Wednesday, July 18, 2012

Middle-Schoolers Uncertain About Mental Illness Questions

Middle-school students are hazy about the causes and treatment of mental illnesses and have mixed attitudes toward people with mental illness. In a survey of 193 students in four states, 65% expressed uncertainty about whether mental disorders are caused by biological factors, and only 37% believed that medications are helpful in treating mental illness—a surprise to Otto Wahl, Ph.D., a professor of psychology at the University of Hartford, and colleagues, writing in the July Psychiatric Services. However, 72% of the students said that people with mental illness are treated unfairly.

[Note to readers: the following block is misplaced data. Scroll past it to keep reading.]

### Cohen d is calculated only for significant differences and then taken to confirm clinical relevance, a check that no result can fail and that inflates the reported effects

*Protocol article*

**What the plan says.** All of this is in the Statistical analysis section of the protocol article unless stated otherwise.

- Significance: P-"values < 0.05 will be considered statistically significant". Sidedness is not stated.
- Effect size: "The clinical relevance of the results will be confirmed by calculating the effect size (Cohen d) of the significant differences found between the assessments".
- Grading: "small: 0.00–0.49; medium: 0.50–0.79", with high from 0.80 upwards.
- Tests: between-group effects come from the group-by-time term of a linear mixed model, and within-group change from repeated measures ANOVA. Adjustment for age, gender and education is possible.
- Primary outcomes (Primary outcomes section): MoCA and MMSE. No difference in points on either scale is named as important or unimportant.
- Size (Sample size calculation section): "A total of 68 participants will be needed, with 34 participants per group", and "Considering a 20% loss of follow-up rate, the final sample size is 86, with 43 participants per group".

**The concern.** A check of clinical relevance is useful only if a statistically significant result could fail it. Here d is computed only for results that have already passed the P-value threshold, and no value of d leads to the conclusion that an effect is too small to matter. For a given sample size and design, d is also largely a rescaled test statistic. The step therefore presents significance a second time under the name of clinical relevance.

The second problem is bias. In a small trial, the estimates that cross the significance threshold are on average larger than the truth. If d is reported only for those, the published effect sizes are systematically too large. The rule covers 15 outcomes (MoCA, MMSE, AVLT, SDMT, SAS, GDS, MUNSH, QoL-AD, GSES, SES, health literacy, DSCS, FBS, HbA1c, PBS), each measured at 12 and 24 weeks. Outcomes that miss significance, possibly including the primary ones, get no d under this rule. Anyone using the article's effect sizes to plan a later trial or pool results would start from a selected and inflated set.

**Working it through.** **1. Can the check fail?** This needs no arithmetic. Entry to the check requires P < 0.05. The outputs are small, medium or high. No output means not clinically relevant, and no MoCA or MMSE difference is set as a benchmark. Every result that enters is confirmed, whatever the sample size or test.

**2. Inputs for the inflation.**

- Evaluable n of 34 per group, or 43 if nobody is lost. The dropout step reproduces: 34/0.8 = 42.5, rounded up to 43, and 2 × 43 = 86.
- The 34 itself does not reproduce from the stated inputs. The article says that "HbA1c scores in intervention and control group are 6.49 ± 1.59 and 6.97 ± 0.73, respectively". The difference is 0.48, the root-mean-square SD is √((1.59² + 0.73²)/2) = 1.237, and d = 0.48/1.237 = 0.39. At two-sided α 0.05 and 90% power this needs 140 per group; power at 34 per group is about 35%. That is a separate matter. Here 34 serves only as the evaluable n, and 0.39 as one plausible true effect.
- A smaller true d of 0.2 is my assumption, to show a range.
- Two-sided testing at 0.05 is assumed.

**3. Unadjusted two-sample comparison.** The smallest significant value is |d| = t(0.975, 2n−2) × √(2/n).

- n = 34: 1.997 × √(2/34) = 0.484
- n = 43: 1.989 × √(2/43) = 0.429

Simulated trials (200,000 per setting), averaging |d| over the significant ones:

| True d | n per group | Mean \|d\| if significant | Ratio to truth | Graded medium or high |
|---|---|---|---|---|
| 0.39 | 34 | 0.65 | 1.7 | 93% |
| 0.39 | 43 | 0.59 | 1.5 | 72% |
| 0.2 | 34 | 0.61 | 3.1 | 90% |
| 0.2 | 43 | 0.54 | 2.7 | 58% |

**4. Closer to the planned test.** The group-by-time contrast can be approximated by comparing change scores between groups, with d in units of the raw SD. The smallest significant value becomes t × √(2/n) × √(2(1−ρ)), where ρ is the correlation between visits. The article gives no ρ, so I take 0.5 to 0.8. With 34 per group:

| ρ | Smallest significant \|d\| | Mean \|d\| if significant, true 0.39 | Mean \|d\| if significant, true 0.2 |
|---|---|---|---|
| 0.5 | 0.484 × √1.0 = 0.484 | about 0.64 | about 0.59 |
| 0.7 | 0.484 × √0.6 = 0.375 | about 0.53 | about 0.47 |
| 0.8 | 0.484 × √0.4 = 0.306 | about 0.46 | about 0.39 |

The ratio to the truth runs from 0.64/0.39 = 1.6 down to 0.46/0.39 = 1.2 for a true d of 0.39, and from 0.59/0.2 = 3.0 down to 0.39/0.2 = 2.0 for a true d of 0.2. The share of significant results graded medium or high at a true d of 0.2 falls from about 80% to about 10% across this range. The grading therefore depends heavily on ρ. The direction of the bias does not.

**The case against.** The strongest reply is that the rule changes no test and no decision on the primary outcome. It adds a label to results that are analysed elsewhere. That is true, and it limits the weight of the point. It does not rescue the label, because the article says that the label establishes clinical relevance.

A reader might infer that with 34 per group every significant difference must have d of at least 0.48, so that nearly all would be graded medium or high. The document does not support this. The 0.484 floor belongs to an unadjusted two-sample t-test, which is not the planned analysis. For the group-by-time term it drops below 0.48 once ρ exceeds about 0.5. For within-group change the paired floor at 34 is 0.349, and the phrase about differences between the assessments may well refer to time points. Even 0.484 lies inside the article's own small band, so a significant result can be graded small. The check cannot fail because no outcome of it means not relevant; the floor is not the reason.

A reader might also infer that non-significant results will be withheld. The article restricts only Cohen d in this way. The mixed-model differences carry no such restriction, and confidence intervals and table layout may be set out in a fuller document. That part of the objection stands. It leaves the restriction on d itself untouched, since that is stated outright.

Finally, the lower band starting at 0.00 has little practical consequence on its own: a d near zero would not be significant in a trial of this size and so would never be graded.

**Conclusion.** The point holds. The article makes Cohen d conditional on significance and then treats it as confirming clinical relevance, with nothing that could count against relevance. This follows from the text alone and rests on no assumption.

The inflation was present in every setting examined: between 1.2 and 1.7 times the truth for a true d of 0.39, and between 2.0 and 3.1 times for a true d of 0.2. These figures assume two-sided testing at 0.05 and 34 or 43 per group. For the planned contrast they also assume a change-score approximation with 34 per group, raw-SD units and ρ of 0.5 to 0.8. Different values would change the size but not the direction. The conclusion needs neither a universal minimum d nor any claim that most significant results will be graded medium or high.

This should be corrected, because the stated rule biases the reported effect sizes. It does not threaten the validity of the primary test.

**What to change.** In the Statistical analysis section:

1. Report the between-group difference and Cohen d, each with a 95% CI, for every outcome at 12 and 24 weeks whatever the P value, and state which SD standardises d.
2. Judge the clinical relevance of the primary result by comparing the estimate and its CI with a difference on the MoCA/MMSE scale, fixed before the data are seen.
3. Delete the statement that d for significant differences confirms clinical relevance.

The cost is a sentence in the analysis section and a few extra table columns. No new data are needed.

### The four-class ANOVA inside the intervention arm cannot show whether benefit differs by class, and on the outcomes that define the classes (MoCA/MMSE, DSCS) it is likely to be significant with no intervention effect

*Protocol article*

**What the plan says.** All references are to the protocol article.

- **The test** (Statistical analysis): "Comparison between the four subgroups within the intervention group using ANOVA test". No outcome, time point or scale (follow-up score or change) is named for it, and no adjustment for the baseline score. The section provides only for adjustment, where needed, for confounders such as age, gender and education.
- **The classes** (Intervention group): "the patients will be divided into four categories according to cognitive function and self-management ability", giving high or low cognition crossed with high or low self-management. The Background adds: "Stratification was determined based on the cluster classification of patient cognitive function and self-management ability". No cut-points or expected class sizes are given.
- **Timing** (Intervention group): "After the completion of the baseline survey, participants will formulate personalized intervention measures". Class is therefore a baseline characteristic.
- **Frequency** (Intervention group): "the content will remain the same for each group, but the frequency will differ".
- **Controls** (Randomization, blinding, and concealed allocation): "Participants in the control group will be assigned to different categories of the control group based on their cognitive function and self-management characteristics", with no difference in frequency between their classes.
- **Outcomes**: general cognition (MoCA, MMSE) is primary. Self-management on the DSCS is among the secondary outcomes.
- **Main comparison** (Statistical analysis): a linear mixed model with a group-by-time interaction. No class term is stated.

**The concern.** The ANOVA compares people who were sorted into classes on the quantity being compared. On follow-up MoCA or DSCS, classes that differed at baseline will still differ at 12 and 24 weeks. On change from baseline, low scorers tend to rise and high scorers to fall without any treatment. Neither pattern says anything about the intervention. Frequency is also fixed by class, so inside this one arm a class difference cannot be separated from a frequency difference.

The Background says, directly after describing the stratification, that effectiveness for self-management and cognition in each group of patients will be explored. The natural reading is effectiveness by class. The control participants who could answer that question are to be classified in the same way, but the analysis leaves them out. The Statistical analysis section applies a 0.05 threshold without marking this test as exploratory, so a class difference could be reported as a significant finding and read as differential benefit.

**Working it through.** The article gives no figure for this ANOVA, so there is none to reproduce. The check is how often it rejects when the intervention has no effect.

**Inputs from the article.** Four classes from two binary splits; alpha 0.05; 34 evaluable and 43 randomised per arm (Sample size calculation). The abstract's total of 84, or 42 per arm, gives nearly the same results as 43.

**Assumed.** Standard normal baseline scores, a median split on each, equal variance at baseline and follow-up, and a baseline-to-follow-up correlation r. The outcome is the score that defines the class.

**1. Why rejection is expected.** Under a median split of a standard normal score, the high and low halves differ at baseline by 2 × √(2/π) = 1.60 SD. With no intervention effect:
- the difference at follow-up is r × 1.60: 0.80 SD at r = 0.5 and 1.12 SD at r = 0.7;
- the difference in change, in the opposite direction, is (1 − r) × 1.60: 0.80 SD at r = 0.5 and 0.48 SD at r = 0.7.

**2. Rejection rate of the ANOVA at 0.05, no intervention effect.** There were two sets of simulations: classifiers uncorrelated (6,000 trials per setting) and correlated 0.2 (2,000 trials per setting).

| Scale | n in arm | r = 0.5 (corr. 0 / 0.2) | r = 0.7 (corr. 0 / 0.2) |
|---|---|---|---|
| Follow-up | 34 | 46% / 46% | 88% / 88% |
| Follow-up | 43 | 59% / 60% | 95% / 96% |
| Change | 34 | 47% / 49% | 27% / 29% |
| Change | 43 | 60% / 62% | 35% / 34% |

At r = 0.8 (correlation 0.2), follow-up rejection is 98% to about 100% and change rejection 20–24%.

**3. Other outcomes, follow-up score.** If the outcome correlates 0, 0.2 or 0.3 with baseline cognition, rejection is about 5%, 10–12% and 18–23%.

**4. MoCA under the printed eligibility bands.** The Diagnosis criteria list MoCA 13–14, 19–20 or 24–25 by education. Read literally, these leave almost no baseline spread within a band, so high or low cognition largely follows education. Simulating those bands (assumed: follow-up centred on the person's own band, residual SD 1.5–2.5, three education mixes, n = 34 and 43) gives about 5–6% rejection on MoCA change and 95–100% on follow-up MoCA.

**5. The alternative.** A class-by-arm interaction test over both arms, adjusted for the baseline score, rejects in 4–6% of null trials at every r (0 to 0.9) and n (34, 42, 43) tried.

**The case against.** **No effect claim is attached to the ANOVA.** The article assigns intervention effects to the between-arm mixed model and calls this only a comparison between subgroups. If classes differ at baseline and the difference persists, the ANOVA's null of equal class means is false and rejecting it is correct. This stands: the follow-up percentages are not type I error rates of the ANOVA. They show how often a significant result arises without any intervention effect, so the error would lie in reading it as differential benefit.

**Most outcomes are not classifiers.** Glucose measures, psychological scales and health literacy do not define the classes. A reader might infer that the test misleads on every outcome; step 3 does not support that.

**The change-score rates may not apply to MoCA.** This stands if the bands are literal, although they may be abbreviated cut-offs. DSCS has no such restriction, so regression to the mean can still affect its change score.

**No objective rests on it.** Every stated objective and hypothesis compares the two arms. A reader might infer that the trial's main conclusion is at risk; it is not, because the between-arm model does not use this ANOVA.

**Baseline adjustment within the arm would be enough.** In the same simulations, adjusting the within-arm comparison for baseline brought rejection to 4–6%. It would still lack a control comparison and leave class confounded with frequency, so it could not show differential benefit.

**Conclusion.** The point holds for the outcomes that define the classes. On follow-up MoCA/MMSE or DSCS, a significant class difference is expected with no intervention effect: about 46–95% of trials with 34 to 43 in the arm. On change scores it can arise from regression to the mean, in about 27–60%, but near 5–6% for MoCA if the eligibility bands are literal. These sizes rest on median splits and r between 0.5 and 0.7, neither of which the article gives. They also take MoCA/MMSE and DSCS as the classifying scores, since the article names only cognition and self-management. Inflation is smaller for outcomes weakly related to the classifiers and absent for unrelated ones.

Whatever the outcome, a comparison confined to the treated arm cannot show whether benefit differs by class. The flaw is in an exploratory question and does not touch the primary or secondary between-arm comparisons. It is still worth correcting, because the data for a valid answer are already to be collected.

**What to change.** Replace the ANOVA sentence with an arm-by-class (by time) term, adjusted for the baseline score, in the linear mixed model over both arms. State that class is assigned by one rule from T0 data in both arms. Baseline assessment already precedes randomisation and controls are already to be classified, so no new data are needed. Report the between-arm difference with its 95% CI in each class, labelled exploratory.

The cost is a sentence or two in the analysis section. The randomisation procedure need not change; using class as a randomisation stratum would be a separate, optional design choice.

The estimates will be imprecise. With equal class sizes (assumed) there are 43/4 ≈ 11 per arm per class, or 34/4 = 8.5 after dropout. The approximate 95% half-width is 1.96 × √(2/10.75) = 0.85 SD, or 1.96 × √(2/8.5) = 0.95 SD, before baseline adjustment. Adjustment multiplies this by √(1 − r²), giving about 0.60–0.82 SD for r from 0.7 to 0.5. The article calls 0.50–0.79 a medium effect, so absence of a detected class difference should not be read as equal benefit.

But feelings seemed to vary inversely with distance. About 78% of students said they would talk to a person with mental illness, and 56% wouldn’t mind having one as a classmate, but just 14% would go on a date with a person who has a mental illness. Lack of knowledge about mental illness may make it hard for young people to recognize symptoms in themselves or their peers, and negative group attitudes may hinder willingness to seek care, suggested the authors.

To read more about this study, see Psychiatric News here. For an abstract of the study in Psychiatric Services, click here.

(Image: Rob Marmion/


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